- Robert Galway
- Virginia Beach, VA
- United States
This conversation is closed.
Are we becoming spectators in life rather than participants?
People today spend a lot of time in front of televisions, computers, and electronic devices just watching anything and everything. I think this may be creating a generation of spectators, voyeurs, and people that would rather watch life go by than jump in and do something, take a position or get involved with solving a problem. Have you ever seen people just stand around after an accident, someone obviously needs help, or when a little assistance might prevent a tragedy? This was not the case 50 years ago.
From my observation, the exception to this are folks with some emergency training, like military folks, Scouts, police and firemen, but how about the rest of us?
If you see a toddler walking around with no adult in sight, what do you do? I think every mother I know would get involved, but why not fathers or any adult?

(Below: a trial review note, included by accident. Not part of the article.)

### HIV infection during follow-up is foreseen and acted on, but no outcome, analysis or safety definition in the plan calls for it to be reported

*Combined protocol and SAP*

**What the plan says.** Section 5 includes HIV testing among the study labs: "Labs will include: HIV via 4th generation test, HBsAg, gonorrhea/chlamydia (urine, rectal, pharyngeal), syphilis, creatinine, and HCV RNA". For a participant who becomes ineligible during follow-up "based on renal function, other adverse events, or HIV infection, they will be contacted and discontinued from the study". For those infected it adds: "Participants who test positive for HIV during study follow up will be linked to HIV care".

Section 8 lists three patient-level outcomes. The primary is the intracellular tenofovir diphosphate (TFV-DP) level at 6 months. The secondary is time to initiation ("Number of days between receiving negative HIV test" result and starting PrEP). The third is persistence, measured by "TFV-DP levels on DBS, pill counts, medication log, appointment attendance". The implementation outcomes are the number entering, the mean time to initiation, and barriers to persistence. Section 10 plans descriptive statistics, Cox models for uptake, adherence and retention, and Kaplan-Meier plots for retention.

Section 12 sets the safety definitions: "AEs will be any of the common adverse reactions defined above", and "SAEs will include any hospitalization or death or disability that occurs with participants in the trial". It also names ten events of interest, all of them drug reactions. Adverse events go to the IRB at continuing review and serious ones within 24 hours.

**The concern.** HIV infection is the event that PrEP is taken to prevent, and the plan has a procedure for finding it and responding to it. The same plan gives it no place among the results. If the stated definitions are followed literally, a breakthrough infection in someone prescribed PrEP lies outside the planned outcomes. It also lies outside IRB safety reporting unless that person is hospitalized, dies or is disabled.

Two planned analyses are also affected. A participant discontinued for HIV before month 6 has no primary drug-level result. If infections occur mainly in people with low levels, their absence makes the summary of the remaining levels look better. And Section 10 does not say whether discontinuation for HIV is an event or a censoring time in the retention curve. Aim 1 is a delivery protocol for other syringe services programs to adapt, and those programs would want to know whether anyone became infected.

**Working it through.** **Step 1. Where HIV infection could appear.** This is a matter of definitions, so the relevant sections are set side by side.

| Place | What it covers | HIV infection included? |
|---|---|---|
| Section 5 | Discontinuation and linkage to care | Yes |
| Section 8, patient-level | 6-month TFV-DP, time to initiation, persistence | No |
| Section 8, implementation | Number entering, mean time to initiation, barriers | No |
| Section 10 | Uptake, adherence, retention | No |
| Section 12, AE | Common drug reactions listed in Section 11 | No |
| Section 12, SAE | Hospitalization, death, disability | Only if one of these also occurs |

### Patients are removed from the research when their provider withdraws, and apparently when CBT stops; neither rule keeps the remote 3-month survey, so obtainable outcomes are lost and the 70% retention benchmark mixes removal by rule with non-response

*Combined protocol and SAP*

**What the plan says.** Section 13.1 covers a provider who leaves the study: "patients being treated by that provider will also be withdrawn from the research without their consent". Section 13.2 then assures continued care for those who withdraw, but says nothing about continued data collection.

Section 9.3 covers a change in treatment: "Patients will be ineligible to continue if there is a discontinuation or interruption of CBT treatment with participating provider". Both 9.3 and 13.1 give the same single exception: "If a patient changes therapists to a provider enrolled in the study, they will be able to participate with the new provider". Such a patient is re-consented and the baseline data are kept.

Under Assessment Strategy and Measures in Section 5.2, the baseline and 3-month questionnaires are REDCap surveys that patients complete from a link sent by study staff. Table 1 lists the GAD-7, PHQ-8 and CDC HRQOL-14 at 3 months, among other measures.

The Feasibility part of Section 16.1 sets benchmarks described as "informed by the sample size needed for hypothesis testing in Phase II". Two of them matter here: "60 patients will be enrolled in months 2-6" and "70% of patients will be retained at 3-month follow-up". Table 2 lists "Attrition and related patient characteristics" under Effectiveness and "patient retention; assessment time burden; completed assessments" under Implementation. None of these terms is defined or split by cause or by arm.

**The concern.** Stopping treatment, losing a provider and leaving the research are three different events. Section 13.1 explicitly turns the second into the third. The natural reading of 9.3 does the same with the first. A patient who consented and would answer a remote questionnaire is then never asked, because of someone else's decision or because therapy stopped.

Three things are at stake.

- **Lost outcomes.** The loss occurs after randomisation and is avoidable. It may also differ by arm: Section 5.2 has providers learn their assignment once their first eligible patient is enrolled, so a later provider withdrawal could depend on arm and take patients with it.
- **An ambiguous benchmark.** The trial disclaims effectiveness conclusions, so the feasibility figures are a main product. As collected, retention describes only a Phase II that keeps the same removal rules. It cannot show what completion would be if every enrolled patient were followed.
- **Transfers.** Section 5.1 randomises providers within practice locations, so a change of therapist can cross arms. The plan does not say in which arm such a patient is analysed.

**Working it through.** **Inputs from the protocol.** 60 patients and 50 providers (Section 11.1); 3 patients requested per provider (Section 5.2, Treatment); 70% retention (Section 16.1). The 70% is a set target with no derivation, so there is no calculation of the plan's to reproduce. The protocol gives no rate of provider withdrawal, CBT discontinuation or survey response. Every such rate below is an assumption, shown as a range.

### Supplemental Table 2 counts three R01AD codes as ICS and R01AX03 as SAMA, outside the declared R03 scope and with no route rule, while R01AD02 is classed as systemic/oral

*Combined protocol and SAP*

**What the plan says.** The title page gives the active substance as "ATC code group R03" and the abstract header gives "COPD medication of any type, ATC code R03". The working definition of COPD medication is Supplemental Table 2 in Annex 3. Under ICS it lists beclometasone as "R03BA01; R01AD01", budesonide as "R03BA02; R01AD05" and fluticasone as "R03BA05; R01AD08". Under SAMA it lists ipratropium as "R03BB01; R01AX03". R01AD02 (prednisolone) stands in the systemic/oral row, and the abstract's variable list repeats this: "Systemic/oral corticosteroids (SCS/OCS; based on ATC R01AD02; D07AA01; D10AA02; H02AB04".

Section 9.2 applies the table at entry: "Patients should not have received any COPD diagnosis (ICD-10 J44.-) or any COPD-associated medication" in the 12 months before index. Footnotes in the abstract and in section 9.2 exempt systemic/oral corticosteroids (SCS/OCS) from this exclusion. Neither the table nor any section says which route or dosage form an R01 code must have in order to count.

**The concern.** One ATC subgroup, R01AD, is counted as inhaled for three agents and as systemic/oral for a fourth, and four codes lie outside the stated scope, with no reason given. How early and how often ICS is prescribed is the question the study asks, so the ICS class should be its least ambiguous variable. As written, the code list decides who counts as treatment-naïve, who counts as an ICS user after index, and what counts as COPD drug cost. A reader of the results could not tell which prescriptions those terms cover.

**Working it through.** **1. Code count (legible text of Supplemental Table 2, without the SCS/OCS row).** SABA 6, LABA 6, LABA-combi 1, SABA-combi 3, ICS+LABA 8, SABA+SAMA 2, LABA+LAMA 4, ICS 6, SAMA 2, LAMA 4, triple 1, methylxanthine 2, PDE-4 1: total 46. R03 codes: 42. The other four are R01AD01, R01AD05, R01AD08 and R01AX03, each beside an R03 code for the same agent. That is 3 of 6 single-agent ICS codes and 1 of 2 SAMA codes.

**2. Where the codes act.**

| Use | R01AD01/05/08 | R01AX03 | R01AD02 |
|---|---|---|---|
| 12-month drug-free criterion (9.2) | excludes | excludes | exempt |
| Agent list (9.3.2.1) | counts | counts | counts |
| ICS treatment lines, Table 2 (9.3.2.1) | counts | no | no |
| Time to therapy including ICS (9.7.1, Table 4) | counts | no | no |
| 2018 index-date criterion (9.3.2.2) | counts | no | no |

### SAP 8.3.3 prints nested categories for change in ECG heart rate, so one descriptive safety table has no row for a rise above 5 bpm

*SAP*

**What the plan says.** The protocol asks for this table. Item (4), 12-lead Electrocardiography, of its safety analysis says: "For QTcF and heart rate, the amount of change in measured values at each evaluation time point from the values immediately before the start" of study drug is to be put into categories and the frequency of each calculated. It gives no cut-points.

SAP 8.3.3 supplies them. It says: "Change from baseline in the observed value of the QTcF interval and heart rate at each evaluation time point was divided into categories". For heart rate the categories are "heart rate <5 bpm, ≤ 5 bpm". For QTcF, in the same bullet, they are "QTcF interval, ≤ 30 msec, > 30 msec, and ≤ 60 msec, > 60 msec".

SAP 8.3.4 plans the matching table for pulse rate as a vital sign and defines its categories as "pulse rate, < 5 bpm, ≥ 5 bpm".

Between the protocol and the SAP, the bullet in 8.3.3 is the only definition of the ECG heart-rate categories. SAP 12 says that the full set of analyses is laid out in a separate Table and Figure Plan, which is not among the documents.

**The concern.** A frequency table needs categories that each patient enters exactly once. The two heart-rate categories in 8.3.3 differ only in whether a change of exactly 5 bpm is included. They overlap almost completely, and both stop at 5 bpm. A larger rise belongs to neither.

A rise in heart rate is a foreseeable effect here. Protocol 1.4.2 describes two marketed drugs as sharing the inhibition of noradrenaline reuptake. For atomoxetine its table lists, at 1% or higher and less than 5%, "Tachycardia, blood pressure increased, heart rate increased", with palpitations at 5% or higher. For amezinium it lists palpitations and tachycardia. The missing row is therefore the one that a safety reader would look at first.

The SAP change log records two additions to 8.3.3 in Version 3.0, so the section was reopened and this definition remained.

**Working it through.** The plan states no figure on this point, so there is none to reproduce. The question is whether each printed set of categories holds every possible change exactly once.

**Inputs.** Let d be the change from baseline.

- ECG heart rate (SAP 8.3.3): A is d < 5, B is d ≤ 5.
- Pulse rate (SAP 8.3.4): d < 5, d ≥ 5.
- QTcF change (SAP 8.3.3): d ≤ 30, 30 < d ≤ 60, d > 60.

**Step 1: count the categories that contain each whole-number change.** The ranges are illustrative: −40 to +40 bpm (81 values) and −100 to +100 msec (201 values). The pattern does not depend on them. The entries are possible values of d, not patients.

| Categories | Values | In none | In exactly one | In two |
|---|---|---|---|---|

If you see an accident, do you stop and try to help or go home an look for it on the news?
What did the prior generation do with the time we spend watching things? I think people playing instruments, group singing, card games, dinner parties, and social time was much more a daily occurrence. What will be the long term social effect of these changes?
Are we afraid to do the work, take the risk, or face the adversity required to change our dreams into reality, or would we rather go home and complain about how unfair life is for not granting our wishes?
We watch what happens on seedy reality television, internet bedrooms everywhere, and people misbehaving and acting like children or animals. If you watch enough of this behavior, this type of behavior will gain acceptance.
Has anyone else noticed this behavior change? If so, what have you noticed?
How do our behaviors compare with those of adults 50 years ago? Did they get more out of life?